THERE ARE ALWAYS THINGS that you can do to fool yourself into forgetting how old you are, like drinking Kool Aid or reading a comic book or eating Fruit Loops. But despite these pathetic maneuvers, the reminders always outnumber the ruses. This occurred to me one morning when I realized that a telltale sign of what kind of day I was in for was whether or not I had to hold onto the bureau when I put on my underwear. [On some days, in order to shamelessly avoid this dilemma, I say to hell with underwear.] Then of course there's that sure mark of the aging process: the pills you have to chug down every morning with breakfast.
Another sure indication of how you are getting on in years is when you realize that everyone you meet reminds you of someone else. Henri Bergson once defined DURATION as “the continuous progress of the past which gnaws into the future and which swells as it advances.” That sort of describes our lives and our memories of it, not to mention our waistlines. But then again, for us senior citizens especially, the future isn't what it used to be.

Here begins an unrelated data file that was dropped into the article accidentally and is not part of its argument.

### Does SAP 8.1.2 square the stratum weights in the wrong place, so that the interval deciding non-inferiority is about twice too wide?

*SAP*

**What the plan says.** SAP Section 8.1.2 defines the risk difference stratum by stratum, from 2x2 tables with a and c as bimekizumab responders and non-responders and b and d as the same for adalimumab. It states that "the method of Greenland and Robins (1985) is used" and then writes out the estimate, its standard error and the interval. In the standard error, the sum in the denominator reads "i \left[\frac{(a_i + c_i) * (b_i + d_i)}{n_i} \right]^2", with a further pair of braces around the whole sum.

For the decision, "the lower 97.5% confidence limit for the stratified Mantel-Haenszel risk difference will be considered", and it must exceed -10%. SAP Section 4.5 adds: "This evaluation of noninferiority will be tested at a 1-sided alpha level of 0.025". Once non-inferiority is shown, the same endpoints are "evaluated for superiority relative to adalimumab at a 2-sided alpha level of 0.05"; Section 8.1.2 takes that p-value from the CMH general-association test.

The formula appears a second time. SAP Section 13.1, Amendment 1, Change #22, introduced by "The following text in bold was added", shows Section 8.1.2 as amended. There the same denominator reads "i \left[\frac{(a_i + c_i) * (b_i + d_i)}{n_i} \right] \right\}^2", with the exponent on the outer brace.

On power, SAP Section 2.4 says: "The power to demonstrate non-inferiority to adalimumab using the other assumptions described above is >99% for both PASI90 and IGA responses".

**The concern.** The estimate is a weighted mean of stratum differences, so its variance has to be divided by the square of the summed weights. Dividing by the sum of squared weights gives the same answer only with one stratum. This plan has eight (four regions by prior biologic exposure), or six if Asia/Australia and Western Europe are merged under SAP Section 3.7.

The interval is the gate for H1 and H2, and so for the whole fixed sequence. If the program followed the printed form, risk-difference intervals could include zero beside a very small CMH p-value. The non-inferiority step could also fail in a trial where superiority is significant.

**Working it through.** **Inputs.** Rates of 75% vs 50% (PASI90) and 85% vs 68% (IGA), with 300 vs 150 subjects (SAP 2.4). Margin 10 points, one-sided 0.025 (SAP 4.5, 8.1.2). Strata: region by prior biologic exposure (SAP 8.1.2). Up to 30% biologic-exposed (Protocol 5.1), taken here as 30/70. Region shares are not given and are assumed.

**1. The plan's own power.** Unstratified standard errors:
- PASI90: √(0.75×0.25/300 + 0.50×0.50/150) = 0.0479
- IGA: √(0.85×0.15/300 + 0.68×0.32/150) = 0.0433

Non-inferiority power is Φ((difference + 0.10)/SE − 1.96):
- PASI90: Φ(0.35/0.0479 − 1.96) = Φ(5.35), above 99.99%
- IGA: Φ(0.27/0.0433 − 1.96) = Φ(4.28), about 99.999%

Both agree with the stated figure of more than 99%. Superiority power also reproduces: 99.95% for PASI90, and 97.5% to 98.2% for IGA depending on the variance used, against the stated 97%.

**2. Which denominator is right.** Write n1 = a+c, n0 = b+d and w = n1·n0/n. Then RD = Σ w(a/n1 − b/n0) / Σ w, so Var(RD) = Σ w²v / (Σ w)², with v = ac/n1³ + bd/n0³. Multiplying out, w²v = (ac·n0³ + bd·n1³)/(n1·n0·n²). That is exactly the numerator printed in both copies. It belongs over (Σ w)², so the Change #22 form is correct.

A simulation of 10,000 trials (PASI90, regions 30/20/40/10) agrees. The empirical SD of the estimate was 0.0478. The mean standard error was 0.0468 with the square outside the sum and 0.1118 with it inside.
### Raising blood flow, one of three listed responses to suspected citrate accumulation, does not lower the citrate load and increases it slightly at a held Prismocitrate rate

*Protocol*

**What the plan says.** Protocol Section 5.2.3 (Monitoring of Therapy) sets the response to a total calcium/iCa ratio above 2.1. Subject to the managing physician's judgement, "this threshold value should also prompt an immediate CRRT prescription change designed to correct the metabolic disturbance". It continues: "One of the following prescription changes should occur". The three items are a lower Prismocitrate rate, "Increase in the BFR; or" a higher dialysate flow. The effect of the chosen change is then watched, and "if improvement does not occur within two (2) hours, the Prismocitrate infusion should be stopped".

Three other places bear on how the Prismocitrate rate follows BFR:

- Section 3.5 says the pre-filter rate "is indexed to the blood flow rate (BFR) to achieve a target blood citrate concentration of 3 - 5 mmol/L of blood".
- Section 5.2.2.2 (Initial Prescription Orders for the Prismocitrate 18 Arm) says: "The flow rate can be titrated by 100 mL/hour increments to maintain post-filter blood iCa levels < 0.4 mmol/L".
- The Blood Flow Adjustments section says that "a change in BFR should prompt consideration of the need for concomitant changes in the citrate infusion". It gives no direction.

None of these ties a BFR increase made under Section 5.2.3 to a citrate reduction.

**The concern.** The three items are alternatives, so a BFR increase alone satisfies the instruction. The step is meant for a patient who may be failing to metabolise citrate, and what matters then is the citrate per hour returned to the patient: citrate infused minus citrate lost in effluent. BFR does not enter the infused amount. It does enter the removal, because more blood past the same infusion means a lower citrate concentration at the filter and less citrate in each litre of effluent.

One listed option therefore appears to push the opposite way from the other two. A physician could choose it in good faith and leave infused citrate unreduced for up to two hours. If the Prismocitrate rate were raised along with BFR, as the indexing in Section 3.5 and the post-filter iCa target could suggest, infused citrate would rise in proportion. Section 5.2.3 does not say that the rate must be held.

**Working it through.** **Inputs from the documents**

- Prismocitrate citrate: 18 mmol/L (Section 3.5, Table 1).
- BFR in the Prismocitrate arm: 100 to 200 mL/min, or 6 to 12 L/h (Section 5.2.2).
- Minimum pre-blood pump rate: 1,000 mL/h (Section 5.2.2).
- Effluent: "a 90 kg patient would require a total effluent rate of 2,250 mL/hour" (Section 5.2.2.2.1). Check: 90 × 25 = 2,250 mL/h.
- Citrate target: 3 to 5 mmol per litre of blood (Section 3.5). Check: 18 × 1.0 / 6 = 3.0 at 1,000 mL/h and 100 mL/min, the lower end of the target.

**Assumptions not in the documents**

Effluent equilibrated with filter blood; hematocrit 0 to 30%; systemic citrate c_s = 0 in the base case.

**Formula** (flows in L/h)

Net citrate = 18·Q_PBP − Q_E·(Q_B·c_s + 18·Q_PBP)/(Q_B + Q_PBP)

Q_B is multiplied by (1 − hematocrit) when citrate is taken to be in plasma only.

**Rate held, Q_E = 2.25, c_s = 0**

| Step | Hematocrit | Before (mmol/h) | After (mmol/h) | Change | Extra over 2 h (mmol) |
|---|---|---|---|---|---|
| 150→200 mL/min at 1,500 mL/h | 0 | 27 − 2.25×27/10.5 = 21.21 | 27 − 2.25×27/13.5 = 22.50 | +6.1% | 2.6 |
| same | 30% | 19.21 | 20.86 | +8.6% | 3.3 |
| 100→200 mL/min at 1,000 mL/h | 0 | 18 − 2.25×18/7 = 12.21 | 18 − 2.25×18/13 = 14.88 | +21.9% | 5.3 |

Getting out my copy of Bergson's CREATIVE EVOLUTION, which I've had forever, I discover yet another sign of how old I've become. It is a hardbound book, published by Modern Library, and the cost listed on the inside front flap of the cover reveals its age: $2.45. You can't even buy a gallon of gas for that these days. Within reach is my paperback copy of GREAT SHORT WORKS OF JOSEPH CONRAD. Its cover price: 75 cents.
These reminders that we are vintage humans are inescapable. My advice is to grovel in it, embrace it with sufficient gusto to enjoy it but without breaking any bones. And don't forget that nap after lunch.
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